ACR joins AMA in asking CMS to delay Sunshine Act deadline

 - Sunshine Act

The ACR has joined the American Medical Association—and more than 110 other medical associations and societies—in asking CMS to postpone the deadline for physicians to register, review and dispute data in the Open Payments System prior to its scheduled publication on September 30, 2014. The current deadline for physicians to review the database looms large—August 27, 2014.

In a letter dated August 5, 2014, the AMA asks CMS Administrator Marilyn Tavenner to consider extending the publication deadline until March 31, 2015, to compensate for this year’s six-month delay in providing physicians access to the database, as well as an overly complex registration process that entails well more than the 30 to 45 minutes and five steps described by CMS.

The additional time also will give industry, policy makers and physicians time to sort through a number of lingering questions and misconceptions about the program, designed to alert the public to financial relationships between physicians and pharmaceutical and medical device manufacturers that could influence care decisions.

For instance, in the proposed Medicare Physician Fee Schedule for 2015, CMS has proposed revoking the Sunshine Act exclusion for CME, largely because of requests from other accrediting bodies for similar exclusions. The proposed MPFS would grant the exemption for third-party transfers to continuing education only where industry donors are unaware of the identities of speakers and faculty until after the funds have been transferred.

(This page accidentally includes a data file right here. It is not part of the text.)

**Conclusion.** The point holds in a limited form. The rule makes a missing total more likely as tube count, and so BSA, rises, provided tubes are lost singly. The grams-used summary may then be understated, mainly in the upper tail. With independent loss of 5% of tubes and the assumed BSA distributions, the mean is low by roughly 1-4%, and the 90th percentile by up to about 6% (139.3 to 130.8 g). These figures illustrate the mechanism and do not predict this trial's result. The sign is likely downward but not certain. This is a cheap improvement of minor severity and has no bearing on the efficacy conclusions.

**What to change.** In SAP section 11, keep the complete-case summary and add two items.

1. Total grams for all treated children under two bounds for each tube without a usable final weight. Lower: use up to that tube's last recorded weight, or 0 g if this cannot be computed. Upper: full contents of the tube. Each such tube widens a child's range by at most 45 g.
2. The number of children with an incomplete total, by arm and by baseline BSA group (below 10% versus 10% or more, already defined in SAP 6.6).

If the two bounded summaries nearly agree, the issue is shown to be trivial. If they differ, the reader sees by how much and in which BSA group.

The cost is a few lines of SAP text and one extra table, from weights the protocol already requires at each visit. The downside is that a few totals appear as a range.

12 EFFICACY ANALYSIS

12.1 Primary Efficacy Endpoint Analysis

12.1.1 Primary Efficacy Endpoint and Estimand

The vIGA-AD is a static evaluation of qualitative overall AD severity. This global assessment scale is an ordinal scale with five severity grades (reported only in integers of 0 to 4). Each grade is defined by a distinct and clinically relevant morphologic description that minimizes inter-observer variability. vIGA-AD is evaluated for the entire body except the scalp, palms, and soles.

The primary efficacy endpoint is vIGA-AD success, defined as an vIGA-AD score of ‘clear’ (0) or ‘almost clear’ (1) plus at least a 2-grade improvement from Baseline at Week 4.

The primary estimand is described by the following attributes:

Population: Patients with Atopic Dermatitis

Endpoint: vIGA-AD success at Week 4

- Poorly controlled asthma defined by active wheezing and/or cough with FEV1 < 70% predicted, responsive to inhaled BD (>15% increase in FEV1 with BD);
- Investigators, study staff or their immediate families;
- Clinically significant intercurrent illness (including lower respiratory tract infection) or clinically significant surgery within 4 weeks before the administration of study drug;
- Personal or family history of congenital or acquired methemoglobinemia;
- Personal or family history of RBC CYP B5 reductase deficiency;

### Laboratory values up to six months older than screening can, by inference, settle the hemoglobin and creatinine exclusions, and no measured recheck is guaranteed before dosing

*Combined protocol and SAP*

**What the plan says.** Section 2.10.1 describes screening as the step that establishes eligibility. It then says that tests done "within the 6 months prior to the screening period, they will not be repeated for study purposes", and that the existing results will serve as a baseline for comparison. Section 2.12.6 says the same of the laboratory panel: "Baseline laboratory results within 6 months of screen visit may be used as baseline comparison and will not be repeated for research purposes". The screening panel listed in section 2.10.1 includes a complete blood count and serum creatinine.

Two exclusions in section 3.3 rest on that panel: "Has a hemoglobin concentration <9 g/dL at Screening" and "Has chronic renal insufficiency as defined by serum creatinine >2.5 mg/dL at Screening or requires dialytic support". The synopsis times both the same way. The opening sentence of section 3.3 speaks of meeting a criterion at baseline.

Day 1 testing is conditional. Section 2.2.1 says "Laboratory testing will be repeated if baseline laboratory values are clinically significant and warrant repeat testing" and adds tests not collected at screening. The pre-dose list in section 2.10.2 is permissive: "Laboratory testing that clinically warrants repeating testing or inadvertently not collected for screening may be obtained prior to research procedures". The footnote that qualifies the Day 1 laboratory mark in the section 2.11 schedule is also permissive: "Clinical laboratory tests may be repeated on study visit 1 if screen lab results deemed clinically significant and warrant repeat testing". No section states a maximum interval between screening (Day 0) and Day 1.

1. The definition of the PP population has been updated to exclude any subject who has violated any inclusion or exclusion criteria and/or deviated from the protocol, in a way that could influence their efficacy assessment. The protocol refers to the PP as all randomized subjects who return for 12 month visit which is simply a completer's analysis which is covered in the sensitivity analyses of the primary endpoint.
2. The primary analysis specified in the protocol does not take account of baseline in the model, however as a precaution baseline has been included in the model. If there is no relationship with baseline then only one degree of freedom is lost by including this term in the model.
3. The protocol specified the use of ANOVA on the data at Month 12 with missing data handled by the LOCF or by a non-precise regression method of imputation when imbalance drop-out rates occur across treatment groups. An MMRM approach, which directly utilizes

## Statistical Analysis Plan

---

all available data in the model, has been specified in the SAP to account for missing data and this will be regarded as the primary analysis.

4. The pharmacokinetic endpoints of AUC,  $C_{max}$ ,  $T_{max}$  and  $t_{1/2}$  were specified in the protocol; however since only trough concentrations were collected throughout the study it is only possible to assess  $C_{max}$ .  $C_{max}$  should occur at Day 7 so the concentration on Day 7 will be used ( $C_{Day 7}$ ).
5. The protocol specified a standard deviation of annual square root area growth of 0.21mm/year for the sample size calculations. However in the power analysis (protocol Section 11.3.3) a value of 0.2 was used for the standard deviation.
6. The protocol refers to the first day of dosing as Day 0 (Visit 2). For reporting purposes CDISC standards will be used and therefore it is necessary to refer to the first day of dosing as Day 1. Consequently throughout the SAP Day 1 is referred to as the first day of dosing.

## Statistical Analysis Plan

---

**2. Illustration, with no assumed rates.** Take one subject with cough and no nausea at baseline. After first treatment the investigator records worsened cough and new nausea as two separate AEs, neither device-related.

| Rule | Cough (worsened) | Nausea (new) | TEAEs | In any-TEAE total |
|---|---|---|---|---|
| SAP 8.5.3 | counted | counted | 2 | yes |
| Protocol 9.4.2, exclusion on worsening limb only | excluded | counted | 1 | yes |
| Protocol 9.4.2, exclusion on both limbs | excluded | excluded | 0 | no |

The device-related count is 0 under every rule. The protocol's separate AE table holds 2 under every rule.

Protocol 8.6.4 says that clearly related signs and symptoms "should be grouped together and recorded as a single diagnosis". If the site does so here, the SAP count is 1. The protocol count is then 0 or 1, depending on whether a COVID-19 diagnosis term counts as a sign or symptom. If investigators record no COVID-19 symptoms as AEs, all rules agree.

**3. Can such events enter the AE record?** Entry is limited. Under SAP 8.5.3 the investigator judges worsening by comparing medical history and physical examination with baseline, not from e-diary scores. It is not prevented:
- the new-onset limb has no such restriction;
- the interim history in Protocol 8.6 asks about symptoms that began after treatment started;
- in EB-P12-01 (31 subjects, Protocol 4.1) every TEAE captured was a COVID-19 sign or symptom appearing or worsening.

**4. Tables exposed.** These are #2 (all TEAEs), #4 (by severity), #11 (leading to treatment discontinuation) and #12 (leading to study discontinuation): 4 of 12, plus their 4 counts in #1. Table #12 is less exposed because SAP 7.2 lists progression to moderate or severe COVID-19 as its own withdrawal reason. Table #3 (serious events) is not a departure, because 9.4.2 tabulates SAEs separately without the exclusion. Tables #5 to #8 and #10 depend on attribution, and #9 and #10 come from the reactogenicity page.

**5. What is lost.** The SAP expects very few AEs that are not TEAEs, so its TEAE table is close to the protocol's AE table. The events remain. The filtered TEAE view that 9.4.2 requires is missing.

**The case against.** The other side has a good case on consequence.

The AMA recommends that the proposal be modified to apply the exemption when the manufacturer provides CE funding but does not select or pay the covered recipient; or provide the CE provider with a distinct, identifiable set of covered recipients to be considered as speakers/faculty.

“This accomplishes CMS’ goal while eliminating the potential for negatively impacting CE,” the letter reads. “To allow CE providers time to ensure that their processes comply with the modified exemption, we urge CMS to make this change effective six months after the final rule is issued.”

The AMA also was critical of CMS’s decision to not include medical textbooks, reprints of peer-reviewed scientific clinical journal articles and other services used to educate physicians among the exclusions.

Meanwhile, all physicians are encouraged to review the information prior to the deadline, because anything that appears in error will remain for an entire year.

The three step guides to assist physicians with the Sunshine Act include tips on completing each of the steps:

The AMA’s “ Physician Sunshine Act Tool Kit" provides many other resources to help physicians navigate the Sunshine Act, including a list of important dates, answers to frequently asked questions, information about how to challenge incorrect reports and ways to be more transparent with patients about their interactions with the pharmaceutical and medical device industries. These tools are all available at www.ama-assn.org/go/sunshine.